Siddhivinayak Temple, Siddhatek
The temple and the paveway leading to it
|Architecture and culture|
|Primary deity:||Ganesha as Siddhivinayak|
|Important festivals:||Ganesh Chaturthi, Ganesh Jayanti|
|Architectural styles:||Mandir architecture|
|Date established:||Before 17th century|
The Siddhivinayak Temple of Siddhatek is a Hindu temple dedicated to Ganesha, the elephant-headed god of wisdom. The temple is one of the Ashtavinayaka, the eight revered shrines of Ganesha in the Indian state of Maharashtra and the only Ashtavinayaka shrine in Ahmednagar district.
The temple is located on the northern bank of the river Bhima in Siddhatek in the Karjat taluka of Ahmednagar district. The nearest station is Daund (19 km). The temple is accessible from the small village of Shirapur in Pune district, on the southern bank of the river, from where it can be reached by boat or newly constructed bridge. Other routes are (48 km) Daund-Kasti-Padgaon, Shirur-Shrigonda-Siddhatek, Karjat-Rashin-Siddhatek
The temple stands on a hillock, surrounded by thick foliage of Babul trees and is located approximately 1 km from the core Siddhatek village. To propitiate the deity, devotees often perform pradakshina (Circumambulation) of the hillock seven times, even though the there is no paved road and the path passes through thorny shrubs.
Though Theur is prescribed to the second temple to be visited in the Ashtavinayak circuit after the foremost Morgaon, pilgrims often visit it third after Morgaon and Theur, as it is a more convenient route.
The Ganesha icon here is with his trunk turned to the right. Usually, the trunk of Ganesha is depicted turned to his left. It is believed that the right-trunked Ganesha is very powerful, but difficult to please. This is the only Ashtavinayaka shrine where the deity has his trunk to the right. Traditionally, an icon whose trunk is to the right is named "Siddhi-Vinayaka", the giver of siddhi ("accomplishment, success", "supernatural powers"). The temple is thus considered as a jagrut kshetra where the deity is said to highly powerful.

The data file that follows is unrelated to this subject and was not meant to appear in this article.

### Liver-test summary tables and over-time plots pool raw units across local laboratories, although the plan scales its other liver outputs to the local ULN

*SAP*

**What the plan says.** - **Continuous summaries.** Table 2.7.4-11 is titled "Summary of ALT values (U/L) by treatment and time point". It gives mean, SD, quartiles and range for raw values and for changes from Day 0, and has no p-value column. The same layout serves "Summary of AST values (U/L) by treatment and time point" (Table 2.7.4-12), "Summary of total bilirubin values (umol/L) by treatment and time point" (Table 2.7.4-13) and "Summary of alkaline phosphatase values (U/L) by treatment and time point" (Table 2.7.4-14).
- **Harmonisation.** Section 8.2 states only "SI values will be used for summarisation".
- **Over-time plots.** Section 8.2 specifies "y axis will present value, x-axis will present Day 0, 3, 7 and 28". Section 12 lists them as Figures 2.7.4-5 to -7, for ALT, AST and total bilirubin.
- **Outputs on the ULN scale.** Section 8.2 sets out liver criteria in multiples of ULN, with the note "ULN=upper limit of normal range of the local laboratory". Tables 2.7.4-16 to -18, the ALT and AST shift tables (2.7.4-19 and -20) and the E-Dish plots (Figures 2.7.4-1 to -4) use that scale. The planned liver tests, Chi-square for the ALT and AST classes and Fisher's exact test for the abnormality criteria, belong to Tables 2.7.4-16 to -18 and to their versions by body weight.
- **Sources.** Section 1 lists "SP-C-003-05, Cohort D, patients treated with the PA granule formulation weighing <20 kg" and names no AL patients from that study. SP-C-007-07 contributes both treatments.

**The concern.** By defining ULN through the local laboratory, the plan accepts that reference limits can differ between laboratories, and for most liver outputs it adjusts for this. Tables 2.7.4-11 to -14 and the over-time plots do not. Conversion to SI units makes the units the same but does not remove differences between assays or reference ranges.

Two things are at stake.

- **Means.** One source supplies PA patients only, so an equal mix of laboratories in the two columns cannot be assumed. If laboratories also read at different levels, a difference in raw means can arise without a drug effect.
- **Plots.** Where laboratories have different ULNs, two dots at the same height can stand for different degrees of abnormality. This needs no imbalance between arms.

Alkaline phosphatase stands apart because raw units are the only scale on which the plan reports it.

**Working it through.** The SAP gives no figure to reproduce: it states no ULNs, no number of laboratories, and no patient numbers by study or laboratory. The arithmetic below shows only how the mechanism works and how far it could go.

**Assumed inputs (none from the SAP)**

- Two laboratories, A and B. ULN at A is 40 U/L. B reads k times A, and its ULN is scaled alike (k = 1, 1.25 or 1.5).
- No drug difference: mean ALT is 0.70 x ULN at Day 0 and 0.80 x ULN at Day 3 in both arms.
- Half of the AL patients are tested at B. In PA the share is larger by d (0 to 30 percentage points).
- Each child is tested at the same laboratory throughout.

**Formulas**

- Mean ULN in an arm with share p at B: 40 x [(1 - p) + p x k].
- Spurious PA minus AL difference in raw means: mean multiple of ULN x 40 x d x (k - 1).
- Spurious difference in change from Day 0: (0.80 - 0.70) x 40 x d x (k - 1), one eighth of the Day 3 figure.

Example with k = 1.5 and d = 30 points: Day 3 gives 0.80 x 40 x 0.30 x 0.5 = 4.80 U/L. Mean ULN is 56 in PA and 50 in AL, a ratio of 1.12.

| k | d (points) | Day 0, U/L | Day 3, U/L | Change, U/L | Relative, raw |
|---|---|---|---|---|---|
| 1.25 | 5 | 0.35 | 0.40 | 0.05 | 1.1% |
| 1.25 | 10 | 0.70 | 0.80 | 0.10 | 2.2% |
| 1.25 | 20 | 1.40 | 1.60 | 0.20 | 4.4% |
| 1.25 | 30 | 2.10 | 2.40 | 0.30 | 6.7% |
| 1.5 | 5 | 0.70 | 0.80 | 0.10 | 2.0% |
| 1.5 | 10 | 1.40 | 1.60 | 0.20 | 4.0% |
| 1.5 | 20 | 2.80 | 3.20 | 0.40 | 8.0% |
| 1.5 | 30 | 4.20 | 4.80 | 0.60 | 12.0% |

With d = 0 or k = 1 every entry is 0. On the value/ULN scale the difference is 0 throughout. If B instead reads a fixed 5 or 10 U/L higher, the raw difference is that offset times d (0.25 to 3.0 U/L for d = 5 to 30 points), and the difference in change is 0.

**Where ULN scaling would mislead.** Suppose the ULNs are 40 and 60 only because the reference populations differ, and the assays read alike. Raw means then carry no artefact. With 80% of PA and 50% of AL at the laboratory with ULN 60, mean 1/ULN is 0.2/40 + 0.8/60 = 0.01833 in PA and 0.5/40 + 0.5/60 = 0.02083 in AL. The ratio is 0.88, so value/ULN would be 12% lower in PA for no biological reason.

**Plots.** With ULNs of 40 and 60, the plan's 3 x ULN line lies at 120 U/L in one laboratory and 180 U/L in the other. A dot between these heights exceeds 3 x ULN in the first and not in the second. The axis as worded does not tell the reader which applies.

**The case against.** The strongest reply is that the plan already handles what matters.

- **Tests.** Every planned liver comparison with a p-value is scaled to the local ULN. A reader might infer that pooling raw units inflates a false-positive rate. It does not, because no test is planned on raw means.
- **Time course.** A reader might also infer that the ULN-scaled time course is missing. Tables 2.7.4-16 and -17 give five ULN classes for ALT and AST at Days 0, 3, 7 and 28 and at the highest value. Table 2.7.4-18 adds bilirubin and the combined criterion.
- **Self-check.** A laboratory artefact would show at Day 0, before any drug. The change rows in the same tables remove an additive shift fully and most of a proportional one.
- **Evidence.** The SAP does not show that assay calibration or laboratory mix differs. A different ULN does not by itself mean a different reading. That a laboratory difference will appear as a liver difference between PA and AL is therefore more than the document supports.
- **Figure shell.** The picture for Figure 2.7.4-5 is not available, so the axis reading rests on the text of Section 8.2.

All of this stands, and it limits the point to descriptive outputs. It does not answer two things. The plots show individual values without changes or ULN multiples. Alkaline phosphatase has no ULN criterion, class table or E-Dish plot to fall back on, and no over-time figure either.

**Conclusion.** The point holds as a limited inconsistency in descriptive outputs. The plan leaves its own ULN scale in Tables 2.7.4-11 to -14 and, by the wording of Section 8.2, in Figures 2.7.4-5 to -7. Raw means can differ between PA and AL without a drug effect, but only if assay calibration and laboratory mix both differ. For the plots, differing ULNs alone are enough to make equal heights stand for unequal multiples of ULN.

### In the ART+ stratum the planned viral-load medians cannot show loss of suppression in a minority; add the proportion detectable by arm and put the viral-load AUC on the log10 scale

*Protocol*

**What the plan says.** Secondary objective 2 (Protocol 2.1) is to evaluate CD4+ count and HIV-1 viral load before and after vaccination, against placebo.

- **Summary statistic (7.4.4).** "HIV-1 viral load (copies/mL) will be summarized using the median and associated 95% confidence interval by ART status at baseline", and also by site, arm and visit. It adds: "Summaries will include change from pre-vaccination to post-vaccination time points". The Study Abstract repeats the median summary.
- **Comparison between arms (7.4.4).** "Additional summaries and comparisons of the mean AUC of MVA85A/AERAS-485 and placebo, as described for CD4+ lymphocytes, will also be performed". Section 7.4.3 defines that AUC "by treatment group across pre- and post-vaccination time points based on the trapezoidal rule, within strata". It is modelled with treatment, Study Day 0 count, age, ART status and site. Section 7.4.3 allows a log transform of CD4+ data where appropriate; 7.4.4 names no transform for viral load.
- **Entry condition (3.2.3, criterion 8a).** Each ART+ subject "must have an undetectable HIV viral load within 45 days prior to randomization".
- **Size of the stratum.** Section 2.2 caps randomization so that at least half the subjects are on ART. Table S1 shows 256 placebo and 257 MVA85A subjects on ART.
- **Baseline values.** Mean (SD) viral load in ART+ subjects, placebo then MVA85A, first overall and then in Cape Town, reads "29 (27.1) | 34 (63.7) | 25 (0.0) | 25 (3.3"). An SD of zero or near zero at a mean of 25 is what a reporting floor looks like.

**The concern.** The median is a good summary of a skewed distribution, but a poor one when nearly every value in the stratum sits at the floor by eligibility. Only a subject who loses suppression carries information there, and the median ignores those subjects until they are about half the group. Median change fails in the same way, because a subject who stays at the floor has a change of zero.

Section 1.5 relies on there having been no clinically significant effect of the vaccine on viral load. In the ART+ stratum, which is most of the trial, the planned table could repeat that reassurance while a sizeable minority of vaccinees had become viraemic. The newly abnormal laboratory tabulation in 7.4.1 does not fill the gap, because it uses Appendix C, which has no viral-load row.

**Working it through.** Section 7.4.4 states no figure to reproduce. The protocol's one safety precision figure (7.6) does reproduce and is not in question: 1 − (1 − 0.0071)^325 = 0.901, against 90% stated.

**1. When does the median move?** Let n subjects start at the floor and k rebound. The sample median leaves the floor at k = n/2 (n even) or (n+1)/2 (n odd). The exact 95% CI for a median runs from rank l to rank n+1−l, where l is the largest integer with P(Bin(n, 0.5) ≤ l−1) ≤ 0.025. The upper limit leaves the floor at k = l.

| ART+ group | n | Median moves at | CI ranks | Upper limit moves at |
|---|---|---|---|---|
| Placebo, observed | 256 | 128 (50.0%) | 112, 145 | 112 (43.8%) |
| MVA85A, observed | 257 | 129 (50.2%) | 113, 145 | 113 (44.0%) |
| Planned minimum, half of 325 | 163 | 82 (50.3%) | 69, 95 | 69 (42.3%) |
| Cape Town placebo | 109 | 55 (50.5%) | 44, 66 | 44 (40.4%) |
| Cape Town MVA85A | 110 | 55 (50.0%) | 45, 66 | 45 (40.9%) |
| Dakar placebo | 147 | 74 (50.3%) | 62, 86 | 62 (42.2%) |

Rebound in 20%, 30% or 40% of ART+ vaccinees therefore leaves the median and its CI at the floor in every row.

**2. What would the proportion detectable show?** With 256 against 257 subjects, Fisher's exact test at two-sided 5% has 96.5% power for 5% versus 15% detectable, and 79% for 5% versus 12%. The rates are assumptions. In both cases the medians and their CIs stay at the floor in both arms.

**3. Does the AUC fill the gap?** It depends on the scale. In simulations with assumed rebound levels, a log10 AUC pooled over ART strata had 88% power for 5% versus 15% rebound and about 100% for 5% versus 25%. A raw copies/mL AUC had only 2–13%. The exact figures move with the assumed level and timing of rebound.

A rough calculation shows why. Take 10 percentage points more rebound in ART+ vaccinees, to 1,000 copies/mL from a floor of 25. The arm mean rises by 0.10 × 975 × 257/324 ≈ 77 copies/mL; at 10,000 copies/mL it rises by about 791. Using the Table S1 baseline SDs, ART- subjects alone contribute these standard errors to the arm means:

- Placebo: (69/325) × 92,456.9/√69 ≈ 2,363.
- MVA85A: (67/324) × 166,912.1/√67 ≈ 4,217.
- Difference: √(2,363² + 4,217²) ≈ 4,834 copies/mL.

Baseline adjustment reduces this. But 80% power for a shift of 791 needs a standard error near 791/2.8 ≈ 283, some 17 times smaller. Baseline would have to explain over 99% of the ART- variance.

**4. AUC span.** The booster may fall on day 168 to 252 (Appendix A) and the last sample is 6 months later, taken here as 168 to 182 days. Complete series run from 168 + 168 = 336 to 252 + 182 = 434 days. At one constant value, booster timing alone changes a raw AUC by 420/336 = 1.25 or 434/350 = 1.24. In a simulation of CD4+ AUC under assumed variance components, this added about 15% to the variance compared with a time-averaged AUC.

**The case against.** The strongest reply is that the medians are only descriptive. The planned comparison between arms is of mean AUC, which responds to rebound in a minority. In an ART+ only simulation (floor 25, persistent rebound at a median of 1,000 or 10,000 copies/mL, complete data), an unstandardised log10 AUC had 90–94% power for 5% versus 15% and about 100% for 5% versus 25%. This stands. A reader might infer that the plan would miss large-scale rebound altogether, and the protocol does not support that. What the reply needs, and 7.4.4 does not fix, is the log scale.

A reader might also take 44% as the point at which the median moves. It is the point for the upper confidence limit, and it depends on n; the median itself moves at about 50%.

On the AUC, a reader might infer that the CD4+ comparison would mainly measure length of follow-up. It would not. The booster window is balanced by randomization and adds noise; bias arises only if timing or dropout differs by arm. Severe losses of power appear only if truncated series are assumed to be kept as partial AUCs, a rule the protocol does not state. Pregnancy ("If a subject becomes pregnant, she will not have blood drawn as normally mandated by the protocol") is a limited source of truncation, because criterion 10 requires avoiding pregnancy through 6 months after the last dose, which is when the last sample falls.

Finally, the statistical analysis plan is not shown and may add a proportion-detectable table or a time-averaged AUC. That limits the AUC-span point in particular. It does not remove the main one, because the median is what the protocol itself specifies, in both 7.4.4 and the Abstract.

The Mudgala Purana narrates that at the beginning of Creation, the creator-god Brahma emerges from a lotus, that rises the god Vishnu's navel as Vishnu sleeps in his yoganidra. While Brahma starts creating the universe, two demons Madhu and Kaitabha rise from the dirt in Vishnu's ear. The demons disturb Brahma's process of creation, thereby compelling Vishnu to awake. Vishnu battles the battle, but cannot defeat them. He asks the god Shiva the reason for this. Shiva informs Vishnu that he cannot succeed as he had forgotten to invoke Ganesha – the god of beginning and obstacle removal – before the fight. Therefore Vishnu performs penance at Siddhatek, invoking Ganesha with his mantra – "Om Sri Ganeshaya Namah". Pleased, Ganesha bestows his blessings and various siddhis ("powers") on Vishnu, returns to his fight and slays the demons. The place where Vishnu acquired siddhis was thereafter known as Siddhatek.
The original temple is believed to be built by Vishnu, however it was destroyed over time. Later, a cowherd is believed to have had a vision of the ancient temple and found the icon of Siddhi-vinayaka. The cowherd worshipped the deity and soon others came to know of the shrine.